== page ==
“I could run this place, I remember thinking.” – Ursula Burns
What are the big take-aways?
This engrossing memoir by the former CEO of Xerox, and the first African American woman CEO of a Fortune 500 company, is ultimately a story about how the personal and professional philosophies of an authentic leader are forged. The book jacket says it best: “Candid and outspoken, Burns offers a remarkable look inside the C-suites through the eyes of a Black woman – someone who puts humanity over greed, and justice over power. Empathetic and dedicated, idealistic and pragmatic, Burns demonstrates that no matter your circumstances, hard work and leadership can change your life – and the world.” Not an overstatement.
Why do I like it?
Born into poverty but with a single mother rigorously devoted to her children’s safety and advancement, Burns survived the bullies of her New York City public-housing neighborhoods and the brutal punishment of the nuns supervising her parochial education to eventually discover her gifts for math, science and writing at Cathedral High School in Manhattan. Having been admitted to Yale, Carnegie Mellon, Columbia, City College and Brooklyn Polytechnic, she chose Brooklyn Polytechnic (now New York University) for the practical and financial advantages of her HEOP (Higher Education Opportunity Program) eligibility there. Her major was mechanical engineering, a field in which she immediately encountered racism as a student: “It wasn’t that they were mean to me (they weren’t); they just couldn’t comprehend how a Black girl could be as smart as or, in some cases, smarter than they were” (p. 101). Burns’s career at Xerox began with an internship during her junior year in college, and she started working full-time for the company in 1981. She became the CEO of Xerox in 2009 (a job handed off to her by another ground-breaking woman, Anne Mulcahy). Xerox is also where Burns met her complicated, beloved and career-supporting husband, Lloyd, who retired to take care of their kids.
Who wouldn’t love that story? And not just because it’s inherently inspiring for any number of reasons, but I also loved it because Burns’s narrative voice is frank, incisive, relatable and unsparingly “warts-and-all.” Her intense journey – and the surprisingly gripping corporate tale of Xerox – through the 36 years she spent there is captivating and (for someone like me who’s less familiar with the visceral insides of for-profit global enterprise, especially in the manufacturing industry) quite educational. Secondarily, it’s an ode to what the research of Zenger and Folkman has uncovered about gender and leadership: “Women are perceived by their managers — particularly their male managers — to be slightly more effective than men at every hierarchical level and in virtually every functional area of the organization. That includes the traditional male bastions of IT, operations, and legal.”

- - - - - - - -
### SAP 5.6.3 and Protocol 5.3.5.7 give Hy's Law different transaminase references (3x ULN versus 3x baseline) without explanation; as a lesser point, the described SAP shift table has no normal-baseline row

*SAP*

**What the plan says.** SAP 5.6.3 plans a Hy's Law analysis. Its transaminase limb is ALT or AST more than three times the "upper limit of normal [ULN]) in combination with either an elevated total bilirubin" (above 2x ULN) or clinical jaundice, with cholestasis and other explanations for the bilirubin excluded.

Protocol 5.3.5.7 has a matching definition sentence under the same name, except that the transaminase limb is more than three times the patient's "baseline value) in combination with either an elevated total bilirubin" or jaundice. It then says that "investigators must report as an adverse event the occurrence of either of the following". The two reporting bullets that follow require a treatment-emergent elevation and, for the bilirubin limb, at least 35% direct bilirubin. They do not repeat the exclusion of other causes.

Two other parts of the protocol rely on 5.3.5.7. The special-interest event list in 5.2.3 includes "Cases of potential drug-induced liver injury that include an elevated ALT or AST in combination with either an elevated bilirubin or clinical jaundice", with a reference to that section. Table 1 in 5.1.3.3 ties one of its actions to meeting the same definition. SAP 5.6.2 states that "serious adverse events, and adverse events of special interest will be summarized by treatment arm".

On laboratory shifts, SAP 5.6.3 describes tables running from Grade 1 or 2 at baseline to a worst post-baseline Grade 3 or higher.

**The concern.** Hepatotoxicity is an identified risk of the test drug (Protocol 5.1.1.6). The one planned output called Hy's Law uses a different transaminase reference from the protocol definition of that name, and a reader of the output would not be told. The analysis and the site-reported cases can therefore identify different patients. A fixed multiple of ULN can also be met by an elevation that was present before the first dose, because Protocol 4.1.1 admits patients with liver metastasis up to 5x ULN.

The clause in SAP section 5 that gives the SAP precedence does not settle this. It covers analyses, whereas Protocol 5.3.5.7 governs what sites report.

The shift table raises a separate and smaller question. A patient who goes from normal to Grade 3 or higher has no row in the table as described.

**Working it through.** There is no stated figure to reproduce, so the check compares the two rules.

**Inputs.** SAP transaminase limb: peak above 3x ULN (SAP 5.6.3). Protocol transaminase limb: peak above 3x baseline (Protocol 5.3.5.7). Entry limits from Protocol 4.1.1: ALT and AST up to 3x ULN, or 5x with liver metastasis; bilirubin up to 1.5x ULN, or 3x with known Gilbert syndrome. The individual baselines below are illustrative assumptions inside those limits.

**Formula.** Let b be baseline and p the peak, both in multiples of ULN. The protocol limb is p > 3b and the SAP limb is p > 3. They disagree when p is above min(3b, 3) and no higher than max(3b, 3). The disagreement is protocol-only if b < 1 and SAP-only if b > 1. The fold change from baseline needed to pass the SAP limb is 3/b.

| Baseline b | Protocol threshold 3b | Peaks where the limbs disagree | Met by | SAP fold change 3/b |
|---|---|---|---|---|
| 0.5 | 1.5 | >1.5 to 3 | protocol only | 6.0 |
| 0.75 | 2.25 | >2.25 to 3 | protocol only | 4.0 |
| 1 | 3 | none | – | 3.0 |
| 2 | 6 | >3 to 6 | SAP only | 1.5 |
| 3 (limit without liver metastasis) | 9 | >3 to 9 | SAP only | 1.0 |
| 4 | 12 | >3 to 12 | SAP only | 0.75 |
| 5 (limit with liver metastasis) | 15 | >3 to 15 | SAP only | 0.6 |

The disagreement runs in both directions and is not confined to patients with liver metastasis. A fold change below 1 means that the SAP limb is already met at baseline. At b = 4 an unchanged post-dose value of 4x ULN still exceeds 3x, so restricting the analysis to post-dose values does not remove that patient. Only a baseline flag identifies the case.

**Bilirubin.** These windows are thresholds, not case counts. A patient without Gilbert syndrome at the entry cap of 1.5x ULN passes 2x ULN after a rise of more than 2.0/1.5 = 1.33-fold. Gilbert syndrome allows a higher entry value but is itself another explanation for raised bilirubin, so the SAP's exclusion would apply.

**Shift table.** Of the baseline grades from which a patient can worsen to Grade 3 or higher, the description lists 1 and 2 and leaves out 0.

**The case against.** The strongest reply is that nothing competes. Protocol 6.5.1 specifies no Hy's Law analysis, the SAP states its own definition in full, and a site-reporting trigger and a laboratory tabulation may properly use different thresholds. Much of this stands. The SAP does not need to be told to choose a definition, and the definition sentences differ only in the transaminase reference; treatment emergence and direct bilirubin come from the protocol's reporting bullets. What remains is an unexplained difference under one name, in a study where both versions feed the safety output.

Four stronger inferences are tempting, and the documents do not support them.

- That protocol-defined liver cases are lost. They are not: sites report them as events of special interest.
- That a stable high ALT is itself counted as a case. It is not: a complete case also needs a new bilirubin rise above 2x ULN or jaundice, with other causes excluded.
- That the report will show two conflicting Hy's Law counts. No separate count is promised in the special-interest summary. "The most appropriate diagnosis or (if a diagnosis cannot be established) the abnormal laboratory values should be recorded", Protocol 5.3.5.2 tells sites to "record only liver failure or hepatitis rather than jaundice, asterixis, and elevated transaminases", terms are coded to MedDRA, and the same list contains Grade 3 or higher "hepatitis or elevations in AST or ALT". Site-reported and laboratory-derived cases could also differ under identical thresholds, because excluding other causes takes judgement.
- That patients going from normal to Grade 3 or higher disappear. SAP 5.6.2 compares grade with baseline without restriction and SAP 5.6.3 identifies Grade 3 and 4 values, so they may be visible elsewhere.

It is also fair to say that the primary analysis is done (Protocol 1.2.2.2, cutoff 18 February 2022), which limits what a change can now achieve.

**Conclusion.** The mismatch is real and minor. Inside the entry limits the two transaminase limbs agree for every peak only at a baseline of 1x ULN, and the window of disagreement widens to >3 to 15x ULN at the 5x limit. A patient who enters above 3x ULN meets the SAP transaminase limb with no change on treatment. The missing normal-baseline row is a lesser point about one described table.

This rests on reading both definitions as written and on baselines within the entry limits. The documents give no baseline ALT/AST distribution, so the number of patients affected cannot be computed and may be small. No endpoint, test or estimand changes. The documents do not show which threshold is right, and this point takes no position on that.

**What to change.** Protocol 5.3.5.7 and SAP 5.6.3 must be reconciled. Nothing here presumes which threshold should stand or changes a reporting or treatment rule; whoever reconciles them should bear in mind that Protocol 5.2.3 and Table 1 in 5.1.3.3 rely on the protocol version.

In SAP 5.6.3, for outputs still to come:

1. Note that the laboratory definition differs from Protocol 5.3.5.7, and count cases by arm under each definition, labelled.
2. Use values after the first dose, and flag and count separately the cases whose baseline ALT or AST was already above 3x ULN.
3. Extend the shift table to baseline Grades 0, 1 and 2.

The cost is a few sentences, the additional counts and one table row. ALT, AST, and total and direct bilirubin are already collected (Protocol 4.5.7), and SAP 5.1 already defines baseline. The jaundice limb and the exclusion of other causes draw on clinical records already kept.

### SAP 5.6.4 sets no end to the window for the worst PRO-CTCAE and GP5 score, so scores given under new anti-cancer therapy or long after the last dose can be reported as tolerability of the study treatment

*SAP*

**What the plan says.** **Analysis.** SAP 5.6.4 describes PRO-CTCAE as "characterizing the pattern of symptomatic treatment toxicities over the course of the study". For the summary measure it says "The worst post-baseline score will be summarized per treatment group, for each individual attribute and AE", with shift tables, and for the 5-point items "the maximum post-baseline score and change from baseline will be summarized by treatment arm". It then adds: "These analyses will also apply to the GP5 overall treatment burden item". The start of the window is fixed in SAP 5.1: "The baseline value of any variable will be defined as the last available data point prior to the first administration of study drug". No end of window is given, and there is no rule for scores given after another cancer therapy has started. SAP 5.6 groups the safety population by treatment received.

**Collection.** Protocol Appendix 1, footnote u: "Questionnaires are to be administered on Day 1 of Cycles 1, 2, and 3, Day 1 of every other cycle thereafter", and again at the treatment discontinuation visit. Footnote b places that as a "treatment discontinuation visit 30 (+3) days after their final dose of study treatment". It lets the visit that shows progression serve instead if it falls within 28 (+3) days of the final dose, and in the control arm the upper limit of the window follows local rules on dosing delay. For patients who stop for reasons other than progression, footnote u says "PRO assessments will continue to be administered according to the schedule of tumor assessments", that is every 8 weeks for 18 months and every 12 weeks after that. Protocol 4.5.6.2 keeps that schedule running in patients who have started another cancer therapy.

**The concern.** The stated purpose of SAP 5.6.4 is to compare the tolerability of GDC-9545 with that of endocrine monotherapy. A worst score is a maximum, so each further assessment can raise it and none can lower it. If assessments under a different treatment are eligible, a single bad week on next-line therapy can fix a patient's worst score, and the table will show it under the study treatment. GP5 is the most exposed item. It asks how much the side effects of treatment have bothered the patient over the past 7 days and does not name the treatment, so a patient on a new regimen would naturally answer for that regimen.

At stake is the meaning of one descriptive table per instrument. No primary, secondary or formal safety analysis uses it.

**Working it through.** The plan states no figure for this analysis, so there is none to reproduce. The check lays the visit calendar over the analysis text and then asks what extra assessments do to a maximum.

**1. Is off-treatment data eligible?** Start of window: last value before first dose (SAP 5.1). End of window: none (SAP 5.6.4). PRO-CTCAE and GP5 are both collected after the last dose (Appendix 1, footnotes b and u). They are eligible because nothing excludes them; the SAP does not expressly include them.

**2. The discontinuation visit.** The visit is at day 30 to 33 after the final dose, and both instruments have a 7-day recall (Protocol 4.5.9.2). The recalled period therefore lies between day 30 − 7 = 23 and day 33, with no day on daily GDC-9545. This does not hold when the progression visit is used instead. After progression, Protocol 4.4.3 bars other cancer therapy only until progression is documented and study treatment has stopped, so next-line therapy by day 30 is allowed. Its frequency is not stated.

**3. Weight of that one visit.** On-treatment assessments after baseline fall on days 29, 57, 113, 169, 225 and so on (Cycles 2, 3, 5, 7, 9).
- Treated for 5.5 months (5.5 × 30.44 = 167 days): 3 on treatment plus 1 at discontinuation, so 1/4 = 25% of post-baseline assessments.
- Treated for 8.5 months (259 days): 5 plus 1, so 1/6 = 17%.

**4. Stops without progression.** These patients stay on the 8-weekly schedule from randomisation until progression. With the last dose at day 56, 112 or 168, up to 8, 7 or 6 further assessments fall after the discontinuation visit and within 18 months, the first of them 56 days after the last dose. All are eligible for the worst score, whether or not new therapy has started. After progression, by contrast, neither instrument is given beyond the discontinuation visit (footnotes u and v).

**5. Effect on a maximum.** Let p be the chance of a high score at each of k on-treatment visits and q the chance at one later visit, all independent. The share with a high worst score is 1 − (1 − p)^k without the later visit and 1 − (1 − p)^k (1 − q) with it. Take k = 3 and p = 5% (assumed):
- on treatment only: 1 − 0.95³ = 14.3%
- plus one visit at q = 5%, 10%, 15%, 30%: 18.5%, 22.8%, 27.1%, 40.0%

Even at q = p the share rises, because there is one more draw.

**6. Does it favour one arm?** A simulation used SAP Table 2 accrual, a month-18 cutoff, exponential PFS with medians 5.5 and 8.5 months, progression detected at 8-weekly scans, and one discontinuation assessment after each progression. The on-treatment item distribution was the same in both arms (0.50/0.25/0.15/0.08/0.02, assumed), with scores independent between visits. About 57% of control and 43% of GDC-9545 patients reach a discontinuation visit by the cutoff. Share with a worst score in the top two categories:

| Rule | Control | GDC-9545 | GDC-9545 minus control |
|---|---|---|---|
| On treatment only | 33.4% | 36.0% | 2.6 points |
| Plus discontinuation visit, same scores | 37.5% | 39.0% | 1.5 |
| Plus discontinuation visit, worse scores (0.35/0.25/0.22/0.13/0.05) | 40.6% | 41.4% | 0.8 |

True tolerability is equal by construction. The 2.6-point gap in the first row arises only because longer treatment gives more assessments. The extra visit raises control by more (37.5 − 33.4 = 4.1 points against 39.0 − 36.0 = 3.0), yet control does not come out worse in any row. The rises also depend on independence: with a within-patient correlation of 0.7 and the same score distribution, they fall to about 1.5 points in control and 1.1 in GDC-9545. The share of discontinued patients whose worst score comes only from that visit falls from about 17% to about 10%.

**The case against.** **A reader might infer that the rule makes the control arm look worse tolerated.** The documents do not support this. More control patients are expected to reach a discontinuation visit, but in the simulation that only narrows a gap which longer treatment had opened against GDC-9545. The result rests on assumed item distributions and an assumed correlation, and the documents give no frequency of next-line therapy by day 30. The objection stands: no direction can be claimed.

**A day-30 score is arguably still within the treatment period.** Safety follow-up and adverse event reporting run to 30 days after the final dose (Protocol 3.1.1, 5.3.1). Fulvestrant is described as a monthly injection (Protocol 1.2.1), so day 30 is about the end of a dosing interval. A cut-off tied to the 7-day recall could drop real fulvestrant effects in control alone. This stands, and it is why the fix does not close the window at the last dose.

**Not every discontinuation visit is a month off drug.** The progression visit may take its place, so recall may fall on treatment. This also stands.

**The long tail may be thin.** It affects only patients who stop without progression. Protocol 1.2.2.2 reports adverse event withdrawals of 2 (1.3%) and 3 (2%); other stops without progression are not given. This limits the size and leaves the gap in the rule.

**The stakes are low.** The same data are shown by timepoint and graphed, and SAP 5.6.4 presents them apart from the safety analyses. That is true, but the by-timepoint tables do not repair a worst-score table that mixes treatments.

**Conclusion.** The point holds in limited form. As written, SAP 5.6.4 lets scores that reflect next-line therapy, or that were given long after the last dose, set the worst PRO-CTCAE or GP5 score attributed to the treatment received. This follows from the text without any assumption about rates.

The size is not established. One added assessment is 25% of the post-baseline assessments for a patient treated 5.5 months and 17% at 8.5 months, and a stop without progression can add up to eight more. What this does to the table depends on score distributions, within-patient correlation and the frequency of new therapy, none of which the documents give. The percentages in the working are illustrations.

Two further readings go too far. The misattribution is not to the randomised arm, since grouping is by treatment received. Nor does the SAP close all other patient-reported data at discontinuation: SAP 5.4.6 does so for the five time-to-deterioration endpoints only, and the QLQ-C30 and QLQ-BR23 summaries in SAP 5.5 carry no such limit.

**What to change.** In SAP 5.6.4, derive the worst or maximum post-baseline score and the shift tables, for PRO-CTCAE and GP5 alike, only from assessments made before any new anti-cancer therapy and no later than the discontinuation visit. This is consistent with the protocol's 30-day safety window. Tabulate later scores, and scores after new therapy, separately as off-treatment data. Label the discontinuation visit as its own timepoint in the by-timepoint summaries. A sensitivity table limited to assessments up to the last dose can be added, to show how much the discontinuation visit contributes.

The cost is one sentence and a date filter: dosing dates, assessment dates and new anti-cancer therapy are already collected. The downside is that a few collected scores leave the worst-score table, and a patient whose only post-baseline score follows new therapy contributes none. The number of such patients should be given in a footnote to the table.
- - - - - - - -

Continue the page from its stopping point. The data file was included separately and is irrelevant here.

In what situations would this be useful?
Where You Are Is Not Who You Are is an engaging, almost conversational autobiography about authentic and inclusive leadership, which – in its thoughtful descriptions of how to navigate many key polarities in business and in life – could serve anyone’s development. Although I imagined I’d be recommending this book to women clients and clients of color, the first person I found myself mentioning it to (before I even finished it) was a white male leader of an engineering college at a big university who’s creating new diversity initiatives.
What other resources might “pair” well with it?
I recommend Daphne Jefferson’s Dropping the Mask: Connecting Leadership to Identity (New Degree, 2020), which happens to cite Ursula Burns as an example early in the book. While geared toward leaders of color, especially Black women, Dropping the Mask is a comprehensive exposition of what makes any authentic leader – a person who owns and capitalizes on the whole of his or her unique life experience to purposefully influence others – so effective. It nicely knits together a number of my favored leadership research interests, such as neuroscience, emotional intelligence, story-telling, communication and self-authorship.
Relative to race and Covid-19, for leaders considering whether or how to go “room, Zoom or hybrid” at this stage of the pandemic I recommend this Washington Post article about African American women in the workforce and why some are not eager to return to the office. (And if, for any reason, you yourself are seeking to work remotely, here’s some quick advice about how to negotiate a long-term arrangement.)
For a less conventional pairing – i.e. an audio-visual treat, arguably about (and itself an act of) African American leadership, authenticity and joy – I suggest the enlightening and exuberant new documentary, Summer of Soul (currently in some theaters and streaming on Hulu).